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Former HIMS professor Piet van Leeuwen has been awarded the Alwin Mittasch Prize 2019, in honour of his groundbreaking contributions to the molecular understanding of catalysis using organometallic complexes and their transfer into industrial hydroformylation. The renowned international catalysis award will be handed to Van Leeuwen at EuropaCat 2019 on 23 August 2019 in Aachen.

Piet van Leeuwen
Piet van Leeuwen, born in 1942, studied chemistry at Leiden University and obtained his PhD in 1967. Having joined Shell in 1968, he subsequently worked for the company in several functions in the Netherlands and the U.S. In 1989, he became part-time professor at the University of Amsterdam, becoming a fulltime professor in 1994. From 2004 to 2015 he was Group Leader at the Institute of Chemical Research at Catalonia before taking over his current position as holder of the “IDEX Chaire d’Attractivité”, Université de Toulouse, INSA. Photo: DECHEMA.

Piet van Leeuwen has worked at the forefront of homogeneous catalysis for his whole professional life. From 1989 until 2004 he was a professor at the University of Amsterdam, where he made substantial contributions to the long tradition in homogeneous catalysis research. Other HIMS professors that led research in this field are Kees Vriese, Kees Elsevier, Ad Oskam and Dick Stufkens.

Molecular understanding of ligand effects

The spectrum of Piet van Leeuwen's research is broad and centers around the development of well-defined metal complexes as homogeneous catalysts and, more recently, the use of nanoparticle catalysis. He is strongly praised for his contribution to the molecular understanding of ligand effects in metal-catalyzed reactions, which have been relevant to a number of industrial applications, in particular in the field of hydroformylation.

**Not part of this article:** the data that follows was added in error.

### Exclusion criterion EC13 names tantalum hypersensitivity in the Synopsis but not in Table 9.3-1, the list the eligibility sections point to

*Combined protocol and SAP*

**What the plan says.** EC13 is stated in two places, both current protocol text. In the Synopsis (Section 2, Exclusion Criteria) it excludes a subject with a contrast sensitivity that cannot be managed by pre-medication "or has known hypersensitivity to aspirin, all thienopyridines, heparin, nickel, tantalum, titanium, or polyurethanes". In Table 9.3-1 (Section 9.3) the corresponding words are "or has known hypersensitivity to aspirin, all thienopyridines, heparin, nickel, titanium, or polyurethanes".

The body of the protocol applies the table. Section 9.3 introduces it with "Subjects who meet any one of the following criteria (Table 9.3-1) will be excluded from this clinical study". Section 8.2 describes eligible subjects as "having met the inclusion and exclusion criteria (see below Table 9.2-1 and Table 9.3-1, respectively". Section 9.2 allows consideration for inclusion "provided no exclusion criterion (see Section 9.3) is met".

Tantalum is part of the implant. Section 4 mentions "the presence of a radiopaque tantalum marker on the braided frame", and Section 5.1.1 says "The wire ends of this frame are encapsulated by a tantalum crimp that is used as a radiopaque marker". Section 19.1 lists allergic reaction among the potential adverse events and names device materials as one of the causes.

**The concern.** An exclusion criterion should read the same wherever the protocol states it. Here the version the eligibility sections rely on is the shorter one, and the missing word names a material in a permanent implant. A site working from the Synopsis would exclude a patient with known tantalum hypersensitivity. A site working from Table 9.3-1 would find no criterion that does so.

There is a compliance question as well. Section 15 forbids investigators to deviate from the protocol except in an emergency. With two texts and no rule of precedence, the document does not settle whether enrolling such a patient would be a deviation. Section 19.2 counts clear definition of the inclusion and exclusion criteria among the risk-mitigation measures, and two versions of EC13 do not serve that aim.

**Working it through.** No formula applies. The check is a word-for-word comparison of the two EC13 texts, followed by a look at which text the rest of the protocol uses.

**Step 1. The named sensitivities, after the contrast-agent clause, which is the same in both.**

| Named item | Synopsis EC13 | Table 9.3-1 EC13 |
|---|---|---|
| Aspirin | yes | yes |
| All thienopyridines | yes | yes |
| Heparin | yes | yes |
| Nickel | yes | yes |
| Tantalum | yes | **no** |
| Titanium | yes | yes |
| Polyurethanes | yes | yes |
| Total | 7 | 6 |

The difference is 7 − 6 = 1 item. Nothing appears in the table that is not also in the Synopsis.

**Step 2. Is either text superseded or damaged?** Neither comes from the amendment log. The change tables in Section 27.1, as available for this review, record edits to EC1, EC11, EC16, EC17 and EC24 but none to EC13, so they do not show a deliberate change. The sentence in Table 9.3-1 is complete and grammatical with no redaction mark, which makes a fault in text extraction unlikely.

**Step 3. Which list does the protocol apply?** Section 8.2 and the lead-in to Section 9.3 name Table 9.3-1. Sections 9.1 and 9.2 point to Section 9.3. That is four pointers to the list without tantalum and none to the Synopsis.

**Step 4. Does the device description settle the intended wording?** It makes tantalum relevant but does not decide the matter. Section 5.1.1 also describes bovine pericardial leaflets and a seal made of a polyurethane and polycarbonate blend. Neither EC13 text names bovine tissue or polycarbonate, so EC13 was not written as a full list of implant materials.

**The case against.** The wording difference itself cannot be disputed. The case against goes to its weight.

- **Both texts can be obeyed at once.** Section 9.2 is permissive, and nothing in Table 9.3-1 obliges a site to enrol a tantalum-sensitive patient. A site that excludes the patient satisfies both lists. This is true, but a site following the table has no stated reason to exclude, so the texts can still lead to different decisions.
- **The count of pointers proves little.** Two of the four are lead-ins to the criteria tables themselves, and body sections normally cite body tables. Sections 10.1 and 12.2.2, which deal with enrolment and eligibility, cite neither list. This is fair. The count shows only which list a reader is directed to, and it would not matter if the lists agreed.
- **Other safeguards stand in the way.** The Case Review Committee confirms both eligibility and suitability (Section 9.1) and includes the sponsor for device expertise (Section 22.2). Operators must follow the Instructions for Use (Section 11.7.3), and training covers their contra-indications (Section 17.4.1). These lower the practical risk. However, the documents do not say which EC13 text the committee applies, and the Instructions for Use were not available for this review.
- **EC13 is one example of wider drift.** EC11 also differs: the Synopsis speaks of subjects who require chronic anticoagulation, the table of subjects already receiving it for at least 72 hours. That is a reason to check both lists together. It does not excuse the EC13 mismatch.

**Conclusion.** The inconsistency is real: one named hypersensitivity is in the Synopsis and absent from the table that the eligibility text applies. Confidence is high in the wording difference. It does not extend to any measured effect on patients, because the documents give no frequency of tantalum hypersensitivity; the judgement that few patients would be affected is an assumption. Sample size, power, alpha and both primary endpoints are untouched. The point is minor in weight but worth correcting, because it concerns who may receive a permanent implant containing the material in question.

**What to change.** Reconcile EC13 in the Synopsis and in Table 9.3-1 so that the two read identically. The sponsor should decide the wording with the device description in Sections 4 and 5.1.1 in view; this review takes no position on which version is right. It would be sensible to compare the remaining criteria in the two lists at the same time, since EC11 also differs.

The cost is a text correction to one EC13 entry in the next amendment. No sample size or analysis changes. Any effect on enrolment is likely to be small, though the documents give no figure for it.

The Alwin Mittasch Prize, issued by the German Catalysis Society (GeCatS) and DECHEMA, the German Society for Chemical Engineering and Biotechnology, recognizes outstanding research that has led to a deeper understanding or widening of fundamentals in catalysis and its industrial application. It is endowed with 10,000 Euro and supported by BASF. Image: DECHEMA.

Hydroformylation is a crucial industrial process for the conversion of alkenes to aldehydes, which are easily converted into many secondary products. For example, the resulting aldehydes are hydrogenated to alcohols that are converted to detergents. Hydroformylation is also used in speciality chemicals, relevant to the organic synthesis of fragrances and drugs.

Piet van Leeuwen has made significant contributions to understanding the effect of ligands on catalyst performance, which was in particular important for hydroformylation as it leads to the formation of the linear product. He was one of the major contributors to the 'bite-angle' concept. The bite-angle has an important influence on the rate and the selectivity of catalytic reactions and thus a key to the optimization of catalytic reactions.

World-leading research

The Amsterdam homogeneous catalysis research is still considered world-leading. Its scope has now been broadened to supramolecular catalysis, bio-inspired catalysis, and metal-radical catalysis. It is currently carried out at the research group Homogeneous, Supramolecular and Bio-inspired Catalysis at the Van 't Hoff Institute for Molecular Sciences, led by professors Joost Reek and Bas de Bruin, associate professor Jarl Ivar van der Vlugt, and Vidi research associate Dr Tiddo Mooibroek.

Read the Press Release by DECHEMA.

Visit the website of the research group Homogeneous, Supramolecular and Bio-inspired Catalysis.